While book banning is often celebrated by extremist groups as a simple victory, it’s actually the start of a very time-consuming process for teachers. Once a book is removed or deemed inappropriate by a school district’s ruling body, it’s up to educators to make sure they’re complying with current guidelines, which can be a lengthy process. Shelby McDaniel, a second-grade teacher in Florida, tells Rolling Stone that in some districts in Florida, teachers are required to enter each book in their classroom library into a database, and then cross-reference that with an approved list. For a second-grade classroom with a single bookshelf, that can mean anywhere from 200 to 450 thin paperbacks that must be hand-entered by the 13 digital ISBN barcode number. McDaniel says she’s been lucky and is extremely grateful for her administration: her district provided legitimate book scanners, paid teachers extra for the hours they spent scanning books, and have already decided the process for approving new books. But she says she’s still nervous about what could happen if a book that she’s already worked into her lesson is deemed inappropriate in the middle of the year.
“It definitely gives me some anxiety. Nobody likes to feel micromanaged,” McDaniel says. “I feel like it’s not commonly understood how much work we put into not only planning the lessons but really tailoring them to the kids in our classroom. It takes hours. If we got to the point where we were using a book in a curriculum and we couldn’t use it, we would have to kind of rework the whole thing. I have not had any books that I’ve wanted to read so far that I could ever see there being an issue with but, it’s still early. Who really knows?”
That pressure is worse for teachers who post on platforms like TikTok. While content creation can provide extra income, a boon for a profession plagued by long working hours and low wages across the country, the visibility also comes with the potential for controversy — especially if a parent disagrees with a teacher’s political views. Emily Glankler, who runs the @antisocialstudies TikTok account, shares teaching tips, exam reviews, and short history lessons to her 400,000 TikTok followers — clips that mirror the social studies course she teaches at a private school in Austin, Texas. But she tells Rolling Stone that when taught in public schools, even when she chose materials approved by administrators, parents still had questions about her in-class discussions. Civic lessons surrounding North Carolina’s infamous 2016 bathroom bill, or Frederick Douglass’ speech “What To The Slave Is The Fourth of July,” all resulted in parent calls and visits. And while those incidents never escalate past her school’s principal, Glankler is confident the same circumstances would produce much more dire results today.
“[Teaching] has completely changed,” Glankler says. I’ve had to become infinitely more cautious about how I discuss anything that could be remotely seen as controversial by a parent. I sort of accepted a few years ago, once I started doing TikTok and being more public about it, I basically had to accept that I would probably never be able to get a job in a public school in Texas again.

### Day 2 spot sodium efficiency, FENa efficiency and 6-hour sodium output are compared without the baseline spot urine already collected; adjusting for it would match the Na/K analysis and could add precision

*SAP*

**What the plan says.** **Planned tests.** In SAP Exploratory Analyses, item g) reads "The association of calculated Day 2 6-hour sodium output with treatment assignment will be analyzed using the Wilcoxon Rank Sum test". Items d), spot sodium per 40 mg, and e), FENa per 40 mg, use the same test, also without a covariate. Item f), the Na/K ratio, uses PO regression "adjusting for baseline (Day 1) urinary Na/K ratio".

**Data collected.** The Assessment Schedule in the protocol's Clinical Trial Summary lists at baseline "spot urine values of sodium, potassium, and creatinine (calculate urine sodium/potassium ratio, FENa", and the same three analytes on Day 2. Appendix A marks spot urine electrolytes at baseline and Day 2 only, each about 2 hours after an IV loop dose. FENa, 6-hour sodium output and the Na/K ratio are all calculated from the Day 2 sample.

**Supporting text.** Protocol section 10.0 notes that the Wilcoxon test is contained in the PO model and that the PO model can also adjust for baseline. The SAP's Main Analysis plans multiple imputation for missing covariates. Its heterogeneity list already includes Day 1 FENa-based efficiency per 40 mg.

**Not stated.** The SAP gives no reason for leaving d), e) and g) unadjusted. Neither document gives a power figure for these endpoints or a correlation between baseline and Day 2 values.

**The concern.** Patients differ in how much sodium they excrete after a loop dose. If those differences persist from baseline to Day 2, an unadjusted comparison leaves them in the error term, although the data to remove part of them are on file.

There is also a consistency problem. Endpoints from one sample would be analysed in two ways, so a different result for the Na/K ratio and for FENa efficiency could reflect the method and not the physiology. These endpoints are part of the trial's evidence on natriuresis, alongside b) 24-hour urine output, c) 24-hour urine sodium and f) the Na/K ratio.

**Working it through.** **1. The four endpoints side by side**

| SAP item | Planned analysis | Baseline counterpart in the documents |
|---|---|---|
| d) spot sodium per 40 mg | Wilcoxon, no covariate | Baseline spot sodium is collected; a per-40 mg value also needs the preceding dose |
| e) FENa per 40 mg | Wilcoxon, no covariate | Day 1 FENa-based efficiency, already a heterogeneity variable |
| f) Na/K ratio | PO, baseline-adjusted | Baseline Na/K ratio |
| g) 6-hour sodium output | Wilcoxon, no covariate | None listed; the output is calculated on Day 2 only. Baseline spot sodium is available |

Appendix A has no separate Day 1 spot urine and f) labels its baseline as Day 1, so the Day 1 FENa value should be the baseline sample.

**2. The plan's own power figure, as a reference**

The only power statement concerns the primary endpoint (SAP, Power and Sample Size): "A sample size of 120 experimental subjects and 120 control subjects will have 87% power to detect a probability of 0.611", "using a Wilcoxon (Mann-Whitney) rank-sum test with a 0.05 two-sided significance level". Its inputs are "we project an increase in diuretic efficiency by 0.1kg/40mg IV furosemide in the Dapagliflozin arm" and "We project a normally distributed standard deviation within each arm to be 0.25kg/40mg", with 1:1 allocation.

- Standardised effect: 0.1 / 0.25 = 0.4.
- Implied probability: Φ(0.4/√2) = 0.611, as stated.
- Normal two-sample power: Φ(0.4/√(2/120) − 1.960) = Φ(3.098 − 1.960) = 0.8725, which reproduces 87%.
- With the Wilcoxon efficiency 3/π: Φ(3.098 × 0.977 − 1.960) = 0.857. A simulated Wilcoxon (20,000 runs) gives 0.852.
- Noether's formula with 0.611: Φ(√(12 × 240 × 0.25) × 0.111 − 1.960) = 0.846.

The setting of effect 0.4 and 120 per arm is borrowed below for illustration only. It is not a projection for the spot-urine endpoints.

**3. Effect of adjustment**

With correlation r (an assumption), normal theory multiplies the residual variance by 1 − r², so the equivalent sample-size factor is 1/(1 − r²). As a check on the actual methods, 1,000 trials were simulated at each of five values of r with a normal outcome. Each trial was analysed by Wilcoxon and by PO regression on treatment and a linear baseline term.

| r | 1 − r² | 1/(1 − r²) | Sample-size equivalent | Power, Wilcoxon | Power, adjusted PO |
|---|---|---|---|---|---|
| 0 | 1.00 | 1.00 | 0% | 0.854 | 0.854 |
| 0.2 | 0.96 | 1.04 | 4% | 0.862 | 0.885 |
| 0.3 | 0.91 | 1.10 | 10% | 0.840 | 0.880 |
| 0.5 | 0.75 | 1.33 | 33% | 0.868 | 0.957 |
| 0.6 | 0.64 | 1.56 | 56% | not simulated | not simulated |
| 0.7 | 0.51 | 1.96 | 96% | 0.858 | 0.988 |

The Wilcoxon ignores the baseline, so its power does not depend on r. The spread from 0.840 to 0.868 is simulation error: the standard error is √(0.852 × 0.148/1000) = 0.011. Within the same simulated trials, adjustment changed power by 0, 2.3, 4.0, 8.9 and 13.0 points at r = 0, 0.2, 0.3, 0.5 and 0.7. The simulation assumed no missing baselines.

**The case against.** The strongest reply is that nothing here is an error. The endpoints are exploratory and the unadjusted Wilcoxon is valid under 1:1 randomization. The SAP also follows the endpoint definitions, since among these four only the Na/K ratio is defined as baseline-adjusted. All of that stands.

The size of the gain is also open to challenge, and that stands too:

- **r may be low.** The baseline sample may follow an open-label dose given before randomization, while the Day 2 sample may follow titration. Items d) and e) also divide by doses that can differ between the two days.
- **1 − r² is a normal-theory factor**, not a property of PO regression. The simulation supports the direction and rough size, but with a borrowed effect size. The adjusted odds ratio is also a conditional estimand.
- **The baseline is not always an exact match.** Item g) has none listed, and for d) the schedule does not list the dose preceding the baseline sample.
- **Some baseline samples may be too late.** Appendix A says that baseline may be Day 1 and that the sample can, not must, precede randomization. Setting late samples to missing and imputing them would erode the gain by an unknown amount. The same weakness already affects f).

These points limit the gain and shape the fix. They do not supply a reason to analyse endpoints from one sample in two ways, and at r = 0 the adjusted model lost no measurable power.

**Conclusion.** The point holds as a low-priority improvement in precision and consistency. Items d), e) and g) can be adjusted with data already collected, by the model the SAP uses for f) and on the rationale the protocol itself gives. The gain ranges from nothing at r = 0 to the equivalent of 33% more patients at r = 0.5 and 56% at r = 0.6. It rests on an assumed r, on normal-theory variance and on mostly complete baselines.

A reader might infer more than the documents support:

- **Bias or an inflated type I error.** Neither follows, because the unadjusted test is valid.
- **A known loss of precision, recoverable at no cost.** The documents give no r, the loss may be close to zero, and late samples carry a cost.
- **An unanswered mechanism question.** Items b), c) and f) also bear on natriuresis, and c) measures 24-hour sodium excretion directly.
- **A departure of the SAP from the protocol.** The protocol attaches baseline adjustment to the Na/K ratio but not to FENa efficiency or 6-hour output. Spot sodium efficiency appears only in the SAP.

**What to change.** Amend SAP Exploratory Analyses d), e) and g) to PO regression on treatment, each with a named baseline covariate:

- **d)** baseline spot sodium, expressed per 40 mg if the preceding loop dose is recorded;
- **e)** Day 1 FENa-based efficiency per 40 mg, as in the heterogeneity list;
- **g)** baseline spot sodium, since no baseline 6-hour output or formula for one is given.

And since Glankler has moved to a private school, and become far more open about posting videos about racial justice in history, women’s rights, colonialism, and LGBTQ+ history, she’s aware that her TikTok would probably keep her from ever going back to a public school.
“Parents have always had a lot of power and voice when it comes to education. They’ve never been powerless,” Glankler says. “And I’m very pro-parent involvement. “But it’s a tightrope. And that line has gotten crossed way more in the last five years or so, where it feels more like you’re working in the service industry instead of the academic field. Like the customer is always right. ”
With students returning back to school after summer break, McDaniel says the next few weeks will already be stressful enough.
“You have 20 kids in your room. They’re all completely different. They’re all strangers to you,” McDaniel says. “You have no idea what they’re like. And you’re all just trying to figure it out, while at the same time, you’re expected to start teaching curriculum a week after they get there. It’s a lot.”
And combined with the fear of what picking up the wrong book can do, much less a TikTok that could be taken the wrong way by a parent or guardian, Glankler says it’s enough to make teachers over-analyze their every move, adding tension and anxiety when they should be focused on making sure students are given every resource they need to succeed.
“I didn’t get into this job, and I don’t think most teachers have gotten into this job to indoctrinate or be on the frontlines of a culture war,” Glankler says. “We just really love kids. And we want to do our jobs.”